Connect with us

Hi, what are you looking for?

The value of water today is profoundly important, no matter where you happen to be on the globe.


Water — The Earth’s Essential 21st Century Resource

The value of water today is profoundly important, no matter where you happen to be on the globe.

Mali: Mariama Oumara Dicko walks with yellow and orange bucket to get water. Source:

The value of water today is profoundly important, no matter where you happen to be on the globe.

Start first with these American perspectives, where we have always had it pretty good:

  • The deathbed words of a Wyoming rancher to his son: “Sell anything if you have to, except the water.”
  • “The point is that despite heroic efforts and many billions of dollars, all we have managed to do in the arid West is turn a Missouri-size section green — and that conversion has been wrought mainly with nonrenewable groundwater.” – Mark Reisner, Cadillac Desert, The American West and Its Disappearing Water

Then there are these world perspectives – drawn from places where access to water is no easy task:

  • The average distance that women in Africa and Asia walk to collect water is six kilometres and the weight of water they carry on their heads is about 20kgs – equivalent to the average airport luggage allowance. Today 1.1 billion people still do not have adequate access to safe water and 2.4 billion people are without appropriate sanitation.
  • Mariama Oumara Dicko lives in an isolated village in Mali. Scarce water supplies during the dry season forces her to go out three times a day, every day, to collect dirty water from manmade ponds. Each journey takes three hours.”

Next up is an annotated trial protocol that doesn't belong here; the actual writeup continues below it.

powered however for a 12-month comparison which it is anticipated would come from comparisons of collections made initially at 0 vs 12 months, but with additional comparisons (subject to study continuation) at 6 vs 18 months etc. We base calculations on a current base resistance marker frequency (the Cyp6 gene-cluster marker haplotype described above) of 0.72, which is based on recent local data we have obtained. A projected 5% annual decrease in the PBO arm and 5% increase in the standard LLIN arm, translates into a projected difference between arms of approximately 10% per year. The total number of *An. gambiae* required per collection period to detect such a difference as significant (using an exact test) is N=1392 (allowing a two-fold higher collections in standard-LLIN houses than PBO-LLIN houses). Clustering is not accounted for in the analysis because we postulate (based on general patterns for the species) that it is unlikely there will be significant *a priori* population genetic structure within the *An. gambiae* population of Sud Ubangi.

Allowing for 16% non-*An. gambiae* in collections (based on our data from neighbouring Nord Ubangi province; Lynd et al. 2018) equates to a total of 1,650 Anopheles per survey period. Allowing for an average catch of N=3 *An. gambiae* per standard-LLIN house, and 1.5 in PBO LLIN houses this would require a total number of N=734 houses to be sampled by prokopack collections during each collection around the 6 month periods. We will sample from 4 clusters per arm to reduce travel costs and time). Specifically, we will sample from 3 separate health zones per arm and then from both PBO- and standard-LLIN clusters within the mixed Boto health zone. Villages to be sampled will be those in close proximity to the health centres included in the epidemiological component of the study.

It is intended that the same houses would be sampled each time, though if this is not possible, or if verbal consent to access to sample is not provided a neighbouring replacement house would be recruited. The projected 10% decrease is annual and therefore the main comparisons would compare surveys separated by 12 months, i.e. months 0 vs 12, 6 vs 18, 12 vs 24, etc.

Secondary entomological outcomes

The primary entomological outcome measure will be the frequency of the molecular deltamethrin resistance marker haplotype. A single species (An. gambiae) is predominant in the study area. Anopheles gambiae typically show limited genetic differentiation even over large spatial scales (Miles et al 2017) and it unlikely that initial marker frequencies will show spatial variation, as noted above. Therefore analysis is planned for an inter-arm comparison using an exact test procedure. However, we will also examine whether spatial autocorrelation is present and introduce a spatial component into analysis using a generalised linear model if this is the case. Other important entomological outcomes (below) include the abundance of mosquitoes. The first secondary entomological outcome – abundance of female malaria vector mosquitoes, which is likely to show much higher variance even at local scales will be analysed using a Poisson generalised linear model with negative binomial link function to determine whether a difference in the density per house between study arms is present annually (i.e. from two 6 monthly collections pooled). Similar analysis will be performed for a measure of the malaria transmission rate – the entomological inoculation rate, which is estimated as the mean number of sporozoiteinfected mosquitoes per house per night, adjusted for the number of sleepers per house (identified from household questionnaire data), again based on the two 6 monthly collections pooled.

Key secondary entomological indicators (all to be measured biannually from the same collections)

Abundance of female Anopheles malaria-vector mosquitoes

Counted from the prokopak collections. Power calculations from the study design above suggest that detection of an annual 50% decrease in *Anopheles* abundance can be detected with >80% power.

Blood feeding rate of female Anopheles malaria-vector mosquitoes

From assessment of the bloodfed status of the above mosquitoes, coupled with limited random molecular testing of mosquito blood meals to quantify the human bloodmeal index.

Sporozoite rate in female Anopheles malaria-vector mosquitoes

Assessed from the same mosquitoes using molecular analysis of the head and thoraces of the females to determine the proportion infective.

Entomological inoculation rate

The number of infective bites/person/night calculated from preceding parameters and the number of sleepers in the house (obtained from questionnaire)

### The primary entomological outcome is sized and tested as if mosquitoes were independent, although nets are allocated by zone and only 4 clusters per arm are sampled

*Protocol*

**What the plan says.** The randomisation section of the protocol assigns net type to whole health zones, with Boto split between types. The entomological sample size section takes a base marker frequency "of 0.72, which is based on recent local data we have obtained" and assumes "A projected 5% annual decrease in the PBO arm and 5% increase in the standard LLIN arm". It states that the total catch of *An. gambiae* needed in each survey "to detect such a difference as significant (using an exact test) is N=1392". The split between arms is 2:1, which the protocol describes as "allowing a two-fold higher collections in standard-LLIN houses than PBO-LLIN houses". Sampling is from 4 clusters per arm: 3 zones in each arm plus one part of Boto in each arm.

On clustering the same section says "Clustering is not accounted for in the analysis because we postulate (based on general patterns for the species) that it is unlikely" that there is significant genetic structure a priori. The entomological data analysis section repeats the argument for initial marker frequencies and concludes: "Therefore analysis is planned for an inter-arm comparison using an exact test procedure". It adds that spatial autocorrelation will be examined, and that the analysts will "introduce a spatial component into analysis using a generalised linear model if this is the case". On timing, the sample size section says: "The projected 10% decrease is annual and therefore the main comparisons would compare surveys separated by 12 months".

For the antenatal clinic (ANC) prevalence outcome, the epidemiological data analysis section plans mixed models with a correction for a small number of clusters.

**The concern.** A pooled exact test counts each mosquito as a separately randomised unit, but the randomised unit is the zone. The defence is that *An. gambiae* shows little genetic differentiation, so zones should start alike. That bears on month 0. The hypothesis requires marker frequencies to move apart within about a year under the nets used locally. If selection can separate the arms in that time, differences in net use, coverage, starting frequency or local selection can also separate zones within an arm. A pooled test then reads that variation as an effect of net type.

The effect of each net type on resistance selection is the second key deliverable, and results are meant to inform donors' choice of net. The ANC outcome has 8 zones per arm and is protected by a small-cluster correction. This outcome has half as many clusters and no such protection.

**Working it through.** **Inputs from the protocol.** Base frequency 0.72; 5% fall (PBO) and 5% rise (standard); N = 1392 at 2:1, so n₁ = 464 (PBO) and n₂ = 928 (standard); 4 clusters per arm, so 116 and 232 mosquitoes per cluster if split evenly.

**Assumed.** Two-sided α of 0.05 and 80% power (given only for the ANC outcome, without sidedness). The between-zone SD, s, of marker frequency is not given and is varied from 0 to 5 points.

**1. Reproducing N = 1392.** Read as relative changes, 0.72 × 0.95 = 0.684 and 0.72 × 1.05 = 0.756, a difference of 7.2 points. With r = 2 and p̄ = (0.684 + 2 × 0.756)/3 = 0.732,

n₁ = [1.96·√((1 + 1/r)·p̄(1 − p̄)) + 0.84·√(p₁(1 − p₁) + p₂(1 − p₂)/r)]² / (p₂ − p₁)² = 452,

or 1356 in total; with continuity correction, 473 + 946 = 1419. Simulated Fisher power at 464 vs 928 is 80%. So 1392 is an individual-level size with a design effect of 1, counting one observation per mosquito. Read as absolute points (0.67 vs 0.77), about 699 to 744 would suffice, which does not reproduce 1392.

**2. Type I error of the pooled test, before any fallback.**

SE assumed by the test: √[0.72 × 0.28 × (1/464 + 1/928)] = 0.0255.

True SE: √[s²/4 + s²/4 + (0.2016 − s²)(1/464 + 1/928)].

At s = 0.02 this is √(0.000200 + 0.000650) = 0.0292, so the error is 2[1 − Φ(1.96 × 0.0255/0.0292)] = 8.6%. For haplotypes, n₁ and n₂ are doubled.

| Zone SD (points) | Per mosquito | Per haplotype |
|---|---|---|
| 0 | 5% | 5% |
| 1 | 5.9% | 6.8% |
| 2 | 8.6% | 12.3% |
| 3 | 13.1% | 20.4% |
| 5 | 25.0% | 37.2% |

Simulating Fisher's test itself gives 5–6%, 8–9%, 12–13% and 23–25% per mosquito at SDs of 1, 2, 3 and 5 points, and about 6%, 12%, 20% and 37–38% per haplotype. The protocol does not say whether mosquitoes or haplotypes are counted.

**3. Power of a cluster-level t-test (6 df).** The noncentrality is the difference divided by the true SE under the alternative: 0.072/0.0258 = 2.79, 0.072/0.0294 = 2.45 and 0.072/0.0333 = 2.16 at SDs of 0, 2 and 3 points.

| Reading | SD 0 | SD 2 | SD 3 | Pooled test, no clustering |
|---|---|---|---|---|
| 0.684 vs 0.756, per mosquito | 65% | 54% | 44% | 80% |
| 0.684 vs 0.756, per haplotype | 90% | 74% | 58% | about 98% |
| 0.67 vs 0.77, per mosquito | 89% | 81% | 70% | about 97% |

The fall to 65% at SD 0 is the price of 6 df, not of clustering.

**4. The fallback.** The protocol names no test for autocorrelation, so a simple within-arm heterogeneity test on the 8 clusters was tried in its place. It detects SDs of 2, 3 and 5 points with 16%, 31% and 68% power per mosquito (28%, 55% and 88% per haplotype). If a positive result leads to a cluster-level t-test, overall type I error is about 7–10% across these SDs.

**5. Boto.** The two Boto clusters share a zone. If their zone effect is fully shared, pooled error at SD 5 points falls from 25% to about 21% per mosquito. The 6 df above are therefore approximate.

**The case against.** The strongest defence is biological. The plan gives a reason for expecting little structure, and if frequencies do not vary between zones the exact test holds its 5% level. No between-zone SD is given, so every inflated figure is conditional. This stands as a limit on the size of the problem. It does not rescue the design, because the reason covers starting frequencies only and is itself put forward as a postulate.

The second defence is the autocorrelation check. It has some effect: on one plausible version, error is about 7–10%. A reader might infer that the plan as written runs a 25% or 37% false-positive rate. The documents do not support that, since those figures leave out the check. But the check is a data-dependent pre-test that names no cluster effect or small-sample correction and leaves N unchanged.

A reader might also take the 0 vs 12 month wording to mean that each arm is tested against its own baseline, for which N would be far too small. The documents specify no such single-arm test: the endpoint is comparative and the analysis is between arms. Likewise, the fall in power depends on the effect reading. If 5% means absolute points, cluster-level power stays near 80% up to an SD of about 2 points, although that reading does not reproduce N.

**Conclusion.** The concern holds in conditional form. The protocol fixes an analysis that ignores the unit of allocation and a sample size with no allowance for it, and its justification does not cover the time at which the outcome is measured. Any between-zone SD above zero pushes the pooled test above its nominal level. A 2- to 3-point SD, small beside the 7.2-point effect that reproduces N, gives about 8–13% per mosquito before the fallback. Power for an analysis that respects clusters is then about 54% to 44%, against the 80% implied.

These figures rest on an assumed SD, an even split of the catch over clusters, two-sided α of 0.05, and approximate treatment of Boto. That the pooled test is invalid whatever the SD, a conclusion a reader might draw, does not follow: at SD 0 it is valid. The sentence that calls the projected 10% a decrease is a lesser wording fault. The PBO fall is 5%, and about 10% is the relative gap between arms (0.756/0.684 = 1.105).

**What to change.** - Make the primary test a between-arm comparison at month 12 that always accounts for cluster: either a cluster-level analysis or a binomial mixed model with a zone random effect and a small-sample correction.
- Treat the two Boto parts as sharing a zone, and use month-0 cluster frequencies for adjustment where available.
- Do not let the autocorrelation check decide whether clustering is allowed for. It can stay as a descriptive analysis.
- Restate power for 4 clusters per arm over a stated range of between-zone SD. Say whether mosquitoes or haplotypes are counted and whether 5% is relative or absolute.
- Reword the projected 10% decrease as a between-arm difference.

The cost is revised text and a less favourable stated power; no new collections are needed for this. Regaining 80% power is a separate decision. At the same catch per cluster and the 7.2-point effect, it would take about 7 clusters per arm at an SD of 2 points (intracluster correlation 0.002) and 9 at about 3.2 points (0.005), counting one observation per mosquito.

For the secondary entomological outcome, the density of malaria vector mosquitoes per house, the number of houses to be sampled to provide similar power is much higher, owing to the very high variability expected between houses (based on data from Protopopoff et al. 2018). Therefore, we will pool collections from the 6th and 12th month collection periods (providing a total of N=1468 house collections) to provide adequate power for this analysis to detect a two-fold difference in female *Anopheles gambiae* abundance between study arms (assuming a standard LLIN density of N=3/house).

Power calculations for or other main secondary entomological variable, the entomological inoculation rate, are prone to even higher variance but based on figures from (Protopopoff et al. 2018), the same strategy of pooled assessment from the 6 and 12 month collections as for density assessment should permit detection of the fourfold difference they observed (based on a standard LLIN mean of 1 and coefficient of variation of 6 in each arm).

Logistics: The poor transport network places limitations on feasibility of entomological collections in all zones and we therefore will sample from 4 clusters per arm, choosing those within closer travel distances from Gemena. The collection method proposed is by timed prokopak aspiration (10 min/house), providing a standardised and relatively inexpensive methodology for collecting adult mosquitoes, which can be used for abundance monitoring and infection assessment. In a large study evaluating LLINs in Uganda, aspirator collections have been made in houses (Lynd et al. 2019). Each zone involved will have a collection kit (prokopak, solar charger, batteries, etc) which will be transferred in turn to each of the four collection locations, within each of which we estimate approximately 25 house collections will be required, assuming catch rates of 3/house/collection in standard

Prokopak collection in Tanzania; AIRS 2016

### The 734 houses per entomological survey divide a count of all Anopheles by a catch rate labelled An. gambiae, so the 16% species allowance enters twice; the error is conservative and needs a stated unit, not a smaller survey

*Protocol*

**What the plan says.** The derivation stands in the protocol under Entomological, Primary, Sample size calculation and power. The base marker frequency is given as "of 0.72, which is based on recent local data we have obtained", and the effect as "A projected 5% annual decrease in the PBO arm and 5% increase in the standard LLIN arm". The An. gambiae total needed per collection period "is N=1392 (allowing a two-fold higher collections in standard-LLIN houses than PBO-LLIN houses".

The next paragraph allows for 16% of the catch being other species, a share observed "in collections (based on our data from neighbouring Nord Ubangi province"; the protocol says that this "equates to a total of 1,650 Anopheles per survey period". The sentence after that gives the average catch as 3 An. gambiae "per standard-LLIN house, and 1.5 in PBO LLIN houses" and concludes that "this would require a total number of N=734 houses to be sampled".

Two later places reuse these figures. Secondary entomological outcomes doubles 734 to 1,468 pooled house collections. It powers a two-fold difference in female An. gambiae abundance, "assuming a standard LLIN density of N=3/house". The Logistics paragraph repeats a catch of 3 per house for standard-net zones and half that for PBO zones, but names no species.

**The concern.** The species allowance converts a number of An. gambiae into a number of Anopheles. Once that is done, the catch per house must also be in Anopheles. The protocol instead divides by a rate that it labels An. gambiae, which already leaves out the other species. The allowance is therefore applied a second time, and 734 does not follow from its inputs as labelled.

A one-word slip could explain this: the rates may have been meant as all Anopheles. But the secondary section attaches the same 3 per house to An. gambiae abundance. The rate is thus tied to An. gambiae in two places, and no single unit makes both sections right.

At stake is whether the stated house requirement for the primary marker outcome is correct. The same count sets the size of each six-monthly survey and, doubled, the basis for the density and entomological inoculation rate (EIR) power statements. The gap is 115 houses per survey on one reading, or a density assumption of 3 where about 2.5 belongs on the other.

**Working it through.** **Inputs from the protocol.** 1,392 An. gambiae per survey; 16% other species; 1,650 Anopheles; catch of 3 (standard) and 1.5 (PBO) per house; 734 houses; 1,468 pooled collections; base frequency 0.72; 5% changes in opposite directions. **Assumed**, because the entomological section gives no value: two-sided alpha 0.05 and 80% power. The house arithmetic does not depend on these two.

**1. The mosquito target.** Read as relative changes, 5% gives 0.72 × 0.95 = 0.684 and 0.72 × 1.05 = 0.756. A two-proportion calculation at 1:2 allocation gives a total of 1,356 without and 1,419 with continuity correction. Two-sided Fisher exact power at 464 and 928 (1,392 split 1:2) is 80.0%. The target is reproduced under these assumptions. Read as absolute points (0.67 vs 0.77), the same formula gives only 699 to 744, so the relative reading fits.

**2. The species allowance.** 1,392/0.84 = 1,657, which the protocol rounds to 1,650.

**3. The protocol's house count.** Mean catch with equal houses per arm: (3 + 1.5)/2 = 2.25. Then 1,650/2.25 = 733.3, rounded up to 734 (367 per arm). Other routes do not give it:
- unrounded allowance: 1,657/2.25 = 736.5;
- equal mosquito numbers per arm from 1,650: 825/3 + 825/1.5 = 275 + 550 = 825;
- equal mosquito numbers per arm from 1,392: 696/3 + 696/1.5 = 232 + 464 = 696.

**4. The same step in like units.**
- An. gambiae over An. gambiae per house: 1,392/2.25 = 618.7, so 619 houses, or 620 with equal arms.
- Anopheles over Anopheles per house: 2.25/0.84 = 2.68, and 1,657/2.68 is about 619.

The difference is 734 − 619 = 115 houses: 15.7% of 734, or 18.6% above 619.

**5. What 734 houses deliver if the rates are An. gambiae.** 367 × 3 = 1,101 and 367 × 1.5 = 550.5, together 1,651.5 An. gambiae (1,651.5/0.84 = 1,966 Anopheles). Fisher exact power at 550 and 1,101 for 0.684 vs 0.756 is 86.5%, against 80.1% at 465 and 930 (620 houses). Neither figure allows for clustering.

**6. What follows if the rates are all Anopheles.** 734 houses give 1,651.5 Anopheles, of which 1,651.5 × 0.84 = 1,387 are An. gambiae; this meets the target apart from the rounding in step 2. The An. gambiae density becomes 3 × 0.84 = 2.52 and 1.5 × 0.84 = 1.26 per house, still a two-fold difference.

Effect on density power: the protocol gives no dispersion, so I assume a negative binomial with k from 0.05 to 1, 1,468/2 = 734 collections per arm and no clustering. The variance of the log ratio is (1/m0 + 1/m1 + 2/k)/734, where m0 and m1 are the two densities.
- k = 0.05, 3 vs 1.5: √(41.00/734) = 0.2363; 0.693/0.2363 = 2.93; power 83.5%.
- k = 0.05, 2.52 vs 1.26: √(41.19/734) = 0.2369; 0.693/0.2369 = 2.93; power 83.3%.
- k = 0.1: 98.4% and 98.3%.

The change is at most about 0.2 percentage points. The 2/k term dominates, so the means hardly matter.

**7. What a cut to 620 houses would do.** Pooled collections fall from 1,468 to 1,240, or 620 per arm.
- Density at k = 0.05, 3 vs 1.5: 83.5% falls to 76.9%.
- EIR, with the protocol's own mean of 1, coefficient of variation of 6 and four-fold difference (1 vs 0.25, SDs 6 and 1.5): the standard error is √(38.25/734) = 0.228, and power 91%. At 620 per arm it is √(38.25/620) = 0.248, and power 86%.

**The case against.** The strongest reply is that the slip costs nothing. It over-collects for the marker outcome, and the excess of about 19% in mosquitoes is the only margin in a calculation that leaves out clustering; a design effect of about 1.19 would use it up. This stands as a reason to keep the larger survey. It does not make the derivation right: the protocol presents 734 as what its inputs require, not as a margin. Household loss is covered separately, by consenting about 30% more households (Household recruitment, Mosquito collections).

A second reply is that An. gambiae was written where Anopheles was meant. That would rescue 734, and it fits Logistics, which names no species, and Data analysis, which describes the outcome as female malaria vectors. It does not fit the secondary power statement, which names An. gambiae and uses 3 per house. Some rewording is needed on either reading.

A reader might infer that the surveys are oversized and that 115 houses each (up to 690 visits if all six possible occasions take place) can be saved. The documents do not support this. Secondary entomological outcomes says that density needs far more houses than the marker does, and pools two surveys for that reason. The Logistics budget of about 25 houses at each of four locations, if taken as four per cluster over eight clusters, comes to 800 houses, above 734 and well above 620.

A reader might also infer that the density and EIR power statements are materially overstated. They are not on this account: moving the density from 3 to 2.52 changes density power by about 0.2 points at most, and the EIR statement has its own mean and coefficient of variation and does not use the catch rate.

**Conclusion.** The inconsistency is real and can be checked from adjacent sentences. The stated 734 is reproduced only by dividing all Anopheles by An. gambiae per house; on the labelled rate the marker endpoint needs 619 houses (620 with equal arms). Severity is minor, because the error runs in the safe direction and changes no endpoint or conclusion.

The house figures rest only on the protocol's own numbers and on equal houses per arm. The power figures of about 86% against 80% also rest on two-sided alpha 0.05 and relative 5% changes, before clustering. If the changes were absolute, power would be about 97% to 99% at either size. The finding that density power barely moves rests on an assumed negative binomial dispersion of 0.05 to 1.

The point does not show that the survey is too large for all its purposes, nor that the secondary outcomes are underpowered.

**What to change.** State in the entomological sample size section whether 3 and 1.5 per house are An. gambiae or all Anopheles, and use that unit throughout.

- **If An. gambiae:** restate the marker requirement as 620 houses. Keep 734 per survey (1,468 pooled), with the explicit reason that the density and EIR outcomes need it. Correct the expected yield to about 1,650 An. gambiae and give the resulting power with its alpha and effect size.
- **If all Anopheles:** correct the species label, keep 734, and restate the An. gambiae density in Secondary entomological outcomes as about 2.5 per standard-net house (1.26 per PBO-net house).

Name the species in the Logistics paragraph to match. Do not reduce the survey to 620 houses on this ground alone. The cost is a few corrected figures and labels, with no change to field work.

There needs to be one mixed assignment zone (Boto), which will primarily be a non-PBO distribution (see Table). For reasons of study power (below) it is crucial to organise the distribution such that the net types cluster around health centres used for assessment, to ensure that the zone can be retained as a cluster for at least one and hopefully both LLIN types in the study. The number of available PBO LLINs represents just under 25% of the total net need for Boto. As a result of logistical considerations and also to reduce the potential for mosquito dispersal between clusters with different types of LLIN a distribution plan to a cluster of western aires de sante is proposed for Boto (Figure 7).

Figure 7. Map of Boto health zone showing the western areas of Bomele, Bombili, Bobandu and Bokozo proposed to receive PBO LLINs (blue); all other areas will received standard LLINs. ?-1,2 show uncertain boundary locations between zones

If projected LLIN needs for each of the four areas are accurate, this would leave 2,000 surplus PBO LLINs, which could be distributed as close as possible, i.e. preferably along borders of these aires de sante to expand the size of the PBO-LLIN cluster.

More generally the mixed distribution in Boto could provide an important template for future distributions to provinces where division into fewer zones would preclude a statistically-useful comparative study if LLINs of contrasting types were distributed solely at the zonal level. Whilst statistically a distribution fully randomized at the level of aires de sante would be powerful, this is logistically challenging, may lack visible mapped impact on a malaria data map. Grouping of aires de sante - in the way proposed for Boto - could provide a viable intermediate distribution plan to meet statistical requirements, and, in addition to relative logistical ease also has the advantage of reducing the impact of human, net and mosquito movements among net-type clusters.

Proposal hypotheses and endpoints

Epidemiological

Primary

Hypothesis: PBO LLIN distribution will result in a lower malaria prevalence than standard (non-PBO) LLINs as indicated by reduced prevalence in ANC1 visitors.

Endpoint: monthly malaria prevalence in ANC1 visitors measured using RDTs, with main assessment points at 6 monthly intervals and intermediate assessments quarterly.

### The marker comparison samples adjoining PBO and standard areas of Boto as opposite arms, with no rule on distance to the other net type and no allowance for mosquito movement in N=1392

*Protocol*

• Tibetan prime ministerial and parliament elections are being keenly watched by more than 47% population of the world that survives on water whose sources are in Tibet. As many as 20 rivers in 10 countries are getting water emanating from Tibet and in the absence of any water sharing agreement with China, they cannot ensure uninterrupted water supply in these countries, speaker of Tibetan parliament-in-exile Penpa Tsering told The Times of India.

Investigative journalist Charles Fishman has just published an important book about water, The Big Thirst. It is one of those books that can be considered a critical read, especially for those wanting to understand water as a necessity for life and its growing economic value.

Yesterday he posted a lengthy article for Fast Company addressing many issues about this complex subject:Why GE, Coca-Cola, and IBM Are Getting Into the Water Business.”

He cites Michell Wool in Salisbury, located in South Australia, Australia’s driest state, which gets a mere 18 inches of rain a year, less than Flagstaff, AZ. Not far back, the company was washing all its wool in the same water Salisburians were using to shower and make coffee — tap water.

That is, until Michell and his colleagues started feeling “…the first tickles of something most of us are utterly unfamiliar with: water insecurity. Just because the big supply pipe from statewide water utility SA Water was coming into the plant and Michell had been buying $1 million (AUD) worth of water a year, that didn’t mean that in a serious drought, the price wouldn’t rise, the supply wouldn’t be sharply limited, or both.”